Porky’s good friends at Fishrider Records have been especially good to the fat pig this month, by supplying the debut album by The Prophet Hens: Popular People Do Popular People.
As with much of the material by new bands, Porky gave a dismissive look at the cover of dozens of drawings of our feathered friend, but these parcels often bring forth some unfeasible pleasures and this is one of those.
The Hens are a four-piece who wear their Dunedin badges firmly on their lapels and shout out their love of all things Flying Nun and the requisite label/ city bands, namely The Chills, the Magick Heads et al. You may remember my review of the Salad Boys, a band with a similar love of the supposed sound of Otago. In reality the ‘Dunedin Sound’ of the 80s was fairly generic and the label never did properly attribute the role of Christchurch and other South Island settlements in its developments.
The Hens – named after a cunning stunt in early 19th century England that shows the age of opportunistic deviousness began some time before tabloids were invented – are made up primarily of the handsome Karl Bray and the even handsomer Penelope Esplin with other Monopoly players such as John White, Sefton Holmes, Robin Cederman and Darren Stedman joining in.
There are Über-jangly guitars, playful drums and earnest basslines aplenty, with the delectable vocals of Esplin and Bray ensuring there’s no instrumentals about. At nine tracks and 29 minutes long it isn’t one of those over-long efforts that the compact disk has encouraged. While there’s a distinct and discernible Mainland sound, Left It Out To Shine drips with English eccentricity and the 60s harmonies endlessly repeated that is the bootprint of Stereolab.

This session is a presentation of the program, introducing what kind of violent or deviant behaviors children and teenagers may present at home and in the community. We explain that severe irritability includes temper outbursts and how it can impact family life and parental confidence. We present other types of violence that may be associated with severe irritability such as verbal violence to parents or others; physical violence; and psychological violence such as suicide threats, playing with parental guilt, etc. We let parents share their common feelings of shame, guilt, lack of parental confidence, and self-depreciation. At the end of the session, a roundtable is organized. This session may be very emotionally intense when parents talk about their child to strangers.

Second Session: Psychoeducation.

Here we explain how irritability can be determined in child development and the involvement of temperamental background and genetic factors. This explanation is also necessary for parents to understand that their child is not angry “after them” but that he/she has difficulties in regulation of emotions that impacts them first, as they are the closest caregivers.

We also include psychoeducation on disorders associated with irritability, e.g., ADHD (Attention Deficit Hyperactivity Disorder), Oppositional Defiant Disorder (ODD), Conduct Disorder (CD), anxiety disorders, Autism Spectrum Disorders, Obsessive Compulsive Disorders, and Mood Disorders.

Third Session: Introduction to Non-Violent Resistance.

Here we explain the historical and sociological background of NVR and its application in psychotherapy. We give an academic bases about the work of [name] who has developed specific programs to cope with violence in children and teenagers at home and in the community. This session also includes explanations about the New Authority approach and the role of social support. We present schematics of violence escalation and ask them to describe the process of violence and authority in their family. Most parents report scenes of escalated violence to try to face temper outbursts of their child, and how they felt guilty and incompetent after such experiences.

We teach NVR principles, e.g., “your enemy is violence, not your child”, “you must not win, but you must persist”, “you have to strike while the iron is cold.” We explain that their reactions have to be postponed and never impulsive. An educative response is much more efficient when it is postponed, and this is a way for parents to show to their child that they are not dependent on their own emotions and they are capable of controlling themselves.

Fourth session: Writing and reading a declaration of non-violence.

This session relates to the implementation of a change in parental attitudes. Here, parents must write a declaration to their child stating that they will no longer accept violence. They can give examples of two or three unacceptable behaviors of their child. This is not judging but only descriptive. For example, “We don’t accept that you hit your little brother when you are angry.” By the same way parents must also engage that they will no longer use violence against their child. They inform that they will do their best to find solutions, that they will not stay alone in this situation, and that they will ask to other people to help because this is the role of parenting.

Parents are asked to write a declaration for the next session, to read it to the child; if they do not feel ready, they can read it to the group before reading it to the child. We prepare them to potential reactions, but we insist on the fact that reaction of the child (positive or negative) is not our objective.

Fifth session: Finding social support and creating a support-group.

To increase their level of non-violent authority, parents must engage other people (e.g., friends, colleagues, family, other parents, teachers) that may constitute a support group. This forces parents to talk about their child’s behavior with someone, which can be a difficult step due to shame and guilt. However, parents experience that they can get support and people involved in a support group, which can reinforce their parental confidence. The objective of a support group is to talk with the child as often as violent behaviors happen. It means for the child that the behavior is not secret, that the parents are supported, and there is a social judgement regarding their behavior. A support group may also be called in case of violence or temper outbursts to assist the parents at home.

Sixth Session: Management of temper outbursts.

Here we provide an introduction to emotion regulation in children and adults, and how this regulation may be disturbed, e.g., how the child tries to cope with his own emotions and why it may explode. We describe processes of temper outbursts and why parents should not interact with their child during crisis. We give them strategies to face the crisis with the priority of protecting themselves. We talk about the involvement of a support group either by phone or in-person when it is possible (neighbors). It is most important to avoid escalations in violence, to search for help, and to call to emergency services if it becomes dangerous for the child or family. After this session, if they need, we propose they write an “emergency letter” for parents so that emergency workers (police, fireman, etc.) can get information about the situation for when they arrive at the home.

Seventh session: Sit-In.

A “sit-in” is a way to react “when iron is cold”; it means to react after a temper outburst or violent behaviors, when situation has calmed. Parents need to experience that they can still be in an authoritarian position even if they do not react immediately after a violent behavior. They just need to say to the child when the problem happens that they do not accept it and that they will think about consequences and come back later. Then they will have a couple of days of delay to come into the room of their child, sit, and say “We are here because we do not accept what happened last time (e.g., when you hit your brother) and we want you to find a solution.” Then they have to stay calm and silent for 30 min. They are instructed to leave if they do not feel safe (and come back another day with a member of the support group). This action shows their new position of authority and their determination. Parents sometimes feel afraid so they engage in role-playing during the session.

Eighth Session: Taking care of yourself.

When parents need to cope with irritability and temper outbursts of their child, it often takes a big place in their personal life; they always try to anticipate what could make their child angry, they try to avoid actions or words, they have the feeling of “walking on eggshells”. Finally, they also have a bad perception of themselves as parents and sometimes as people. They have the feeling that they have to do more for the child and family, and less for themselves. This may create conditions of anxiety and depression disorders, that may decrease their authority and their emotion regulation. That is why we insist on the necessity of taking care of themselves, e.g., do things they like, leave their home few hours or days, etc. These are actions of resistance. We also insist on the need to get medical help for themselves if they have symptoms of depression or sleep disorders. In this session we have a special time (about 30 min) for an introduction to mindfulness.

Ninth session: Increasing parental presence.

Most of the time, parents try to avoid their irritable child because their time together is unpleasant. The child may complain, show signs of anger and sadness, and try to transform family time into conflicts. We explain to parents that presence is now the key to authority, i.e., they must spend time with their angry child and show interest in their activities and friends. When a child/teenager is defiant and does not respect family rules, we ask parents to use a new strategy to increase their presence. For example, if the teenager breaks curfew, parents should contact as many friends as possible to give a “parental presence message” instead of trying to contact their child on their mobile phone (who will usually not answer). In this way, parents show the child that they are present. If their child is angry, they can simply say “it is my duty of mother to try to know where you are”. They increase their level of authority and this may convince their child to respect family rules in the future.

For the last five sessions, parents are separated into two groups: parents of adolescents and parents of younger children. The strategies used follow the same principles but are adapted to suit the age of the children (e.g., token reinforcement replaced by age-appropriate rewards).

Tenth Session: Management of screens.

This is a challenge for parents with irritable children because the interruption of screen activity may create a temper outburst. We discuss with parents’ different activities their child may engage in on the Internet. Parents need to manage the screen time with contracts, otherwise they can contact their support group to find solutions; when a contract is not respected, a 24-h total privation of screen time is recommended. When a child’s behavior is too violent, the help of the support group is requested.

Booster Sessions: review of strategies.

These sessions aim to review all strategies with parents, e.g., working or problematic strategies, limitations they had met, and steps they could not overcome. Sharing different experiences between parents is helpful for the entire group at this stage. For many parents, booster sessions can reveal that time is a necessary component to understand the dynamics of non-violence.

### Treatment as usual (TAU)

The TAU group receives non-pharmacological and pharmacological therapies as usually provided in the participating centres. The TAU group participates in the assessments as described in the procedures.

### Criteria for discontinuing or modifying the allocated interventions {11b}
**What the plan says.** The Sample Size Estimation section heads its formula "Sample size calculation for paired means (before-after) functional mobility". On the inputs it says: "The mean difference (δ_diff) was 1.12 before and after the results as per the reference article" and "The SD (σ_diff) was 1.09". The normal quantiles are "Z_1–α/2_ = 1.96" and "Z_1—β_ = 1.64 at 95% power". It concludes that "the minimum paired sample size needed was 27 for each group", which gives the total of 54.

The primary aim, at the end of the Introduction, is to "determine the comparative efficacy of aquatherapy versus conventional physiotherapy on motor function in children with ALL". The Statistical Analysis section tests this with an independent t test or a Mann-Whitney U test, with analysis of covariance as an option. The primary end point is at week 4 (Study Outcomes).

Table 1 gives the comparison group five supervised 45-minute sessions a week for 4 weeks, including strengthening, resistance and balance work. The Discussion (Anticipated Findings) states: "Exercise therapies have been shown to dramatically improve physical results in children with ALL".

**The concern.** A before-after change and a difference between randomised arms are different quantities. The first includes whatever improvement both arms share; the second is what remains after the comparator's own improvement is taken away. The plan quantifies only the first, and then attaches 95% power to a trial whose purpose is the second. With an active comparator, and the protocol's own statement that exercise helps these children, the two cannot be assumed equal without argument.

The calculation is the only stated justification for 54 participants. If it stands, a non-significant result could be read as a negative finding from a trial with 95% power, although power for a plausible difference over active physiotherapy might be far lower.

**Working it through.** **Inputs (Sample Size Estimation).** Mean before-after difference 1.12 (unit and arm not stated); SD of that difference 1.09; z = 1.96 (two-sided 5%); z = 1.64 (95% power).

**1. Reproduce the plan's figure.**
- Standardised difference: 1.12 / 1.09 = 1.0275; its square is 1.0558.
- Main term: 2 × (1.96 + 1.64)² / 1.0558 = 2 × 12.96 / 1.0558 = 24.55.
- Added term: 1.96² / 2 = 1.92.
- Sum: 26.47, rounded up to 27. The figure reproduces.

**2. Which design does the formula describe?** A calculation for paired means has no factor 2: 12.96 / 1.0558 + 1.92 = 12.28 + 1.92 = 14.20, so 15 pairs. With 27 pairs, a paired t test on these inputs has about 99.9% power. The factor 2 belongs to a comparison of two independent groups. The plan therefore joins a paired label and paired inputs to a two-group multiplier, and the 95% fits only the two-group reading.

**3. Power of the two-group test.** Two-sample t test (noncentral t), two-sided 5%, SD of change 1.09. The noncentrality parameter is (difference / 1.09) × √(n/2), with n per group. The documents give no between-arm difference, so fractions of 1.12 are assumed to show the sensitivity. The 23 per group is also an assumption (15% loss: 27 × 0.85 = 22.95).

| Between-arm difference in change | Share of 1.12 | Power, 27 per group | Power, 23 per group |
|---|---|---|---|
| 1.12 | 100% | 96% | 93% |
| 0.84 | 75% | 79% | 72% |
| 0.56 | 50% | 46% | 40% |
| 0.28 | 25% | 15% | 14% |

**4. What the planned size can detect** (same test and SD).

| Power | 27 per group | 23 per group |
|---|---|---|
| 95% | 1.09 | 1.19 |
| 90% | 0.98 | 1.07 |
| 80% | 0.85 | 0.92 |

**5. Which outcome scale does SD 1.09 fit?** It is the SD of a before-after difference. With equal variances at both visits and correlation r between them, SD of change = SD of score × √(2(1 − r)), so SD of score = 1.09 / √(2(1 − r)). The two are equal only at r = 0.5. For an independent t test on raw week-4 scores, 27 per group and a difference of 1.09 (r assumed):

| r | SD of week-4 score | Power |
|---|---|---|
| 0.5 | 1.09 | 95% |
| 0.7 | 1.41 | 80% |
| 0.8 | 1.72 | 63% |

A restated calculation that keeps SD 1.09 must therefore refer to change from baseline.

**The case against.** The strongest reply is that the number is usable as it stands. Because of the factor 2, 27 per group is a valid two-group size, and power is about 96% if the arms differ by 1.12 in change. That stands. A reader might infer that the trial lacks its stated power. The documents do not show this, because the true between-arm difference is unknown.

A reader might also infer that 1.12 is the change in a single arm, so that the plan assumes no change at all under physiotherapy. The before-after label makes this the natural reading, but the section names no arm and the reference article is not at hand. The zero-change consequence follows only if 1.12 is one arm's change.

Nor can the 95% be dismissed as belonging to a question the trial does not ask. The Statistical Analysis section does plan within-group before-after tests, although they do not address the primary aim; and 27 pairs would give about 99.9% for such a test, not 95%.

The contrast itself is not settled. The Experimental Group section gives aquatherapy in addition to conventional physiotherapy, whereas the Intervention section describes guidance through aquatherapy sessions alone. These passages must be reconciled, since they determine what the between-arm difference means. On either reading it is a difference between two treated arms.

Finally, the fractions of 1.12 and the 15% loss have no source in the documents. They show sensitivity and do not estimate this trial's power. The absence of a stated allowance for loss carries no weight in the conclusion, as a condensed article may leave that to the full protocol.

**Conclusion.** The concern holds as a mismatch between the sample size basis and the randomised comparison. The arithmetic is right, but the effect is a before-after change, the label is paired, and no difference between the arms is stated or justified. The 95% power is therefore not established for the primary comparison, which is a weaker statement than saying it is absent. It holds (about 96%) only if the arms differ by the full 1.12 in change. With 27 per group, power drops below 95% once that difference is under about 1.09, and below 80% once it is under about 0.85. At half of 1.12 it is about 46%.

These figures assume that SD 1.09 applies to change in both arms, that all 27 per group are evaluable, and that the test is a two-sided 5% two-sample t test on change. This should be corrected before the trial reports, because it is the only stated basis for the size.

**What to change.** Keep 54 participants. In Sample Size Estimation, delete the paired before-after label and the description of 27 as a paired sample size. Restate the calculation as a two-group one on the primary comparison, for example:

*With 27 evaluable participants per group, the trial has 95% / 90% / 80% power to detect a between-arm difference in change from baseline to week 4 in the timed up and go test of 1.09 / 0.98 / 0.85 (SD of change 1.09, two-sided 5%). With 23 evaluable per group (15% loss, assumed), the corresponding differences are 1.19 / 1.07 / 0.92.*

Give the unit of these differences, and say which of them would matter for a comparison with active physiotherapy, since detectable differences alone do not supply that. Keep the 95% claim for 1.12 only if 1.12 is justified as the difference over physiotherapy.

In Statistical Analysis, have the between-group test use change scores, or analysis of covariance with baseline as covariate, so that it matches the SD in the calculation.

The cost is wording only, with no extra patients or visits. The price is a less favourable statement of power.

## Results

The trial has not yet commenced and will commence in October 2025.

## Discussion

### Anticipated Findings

That this was the fifth track was a slight surprise as, to then, all the pointers were ringing true – the Godlike popiness of The Chills, and touches of the lo-fi rock’n’roll of The Clean.
High Times is an outstanding opening track, Bray and Esplin’s boy-girl unanimity mingling with effervescent guitars, and a chorus that demands endless repetition. Romp is it’s elder brother and Green Blades of Grass a track that would have been released as a single in the days when such things existed. This is an album for those bred on Sarah Records, the Primitives, and joyous singalongs from bands formed by kids whose fathers were white collar workers who watched Stoke City on Sunday mornings on delayed free-to-air TV and mums who read the back pages of The Listener.
Of course, it isn’t all jaunty humathons; A Filled Page falters, and the last track Red Blonde screams ‘filler’ but I’m in no mood to ruminate and act like a purist, this is a fine, if slightly nostalgic album that Grandmother could listen to.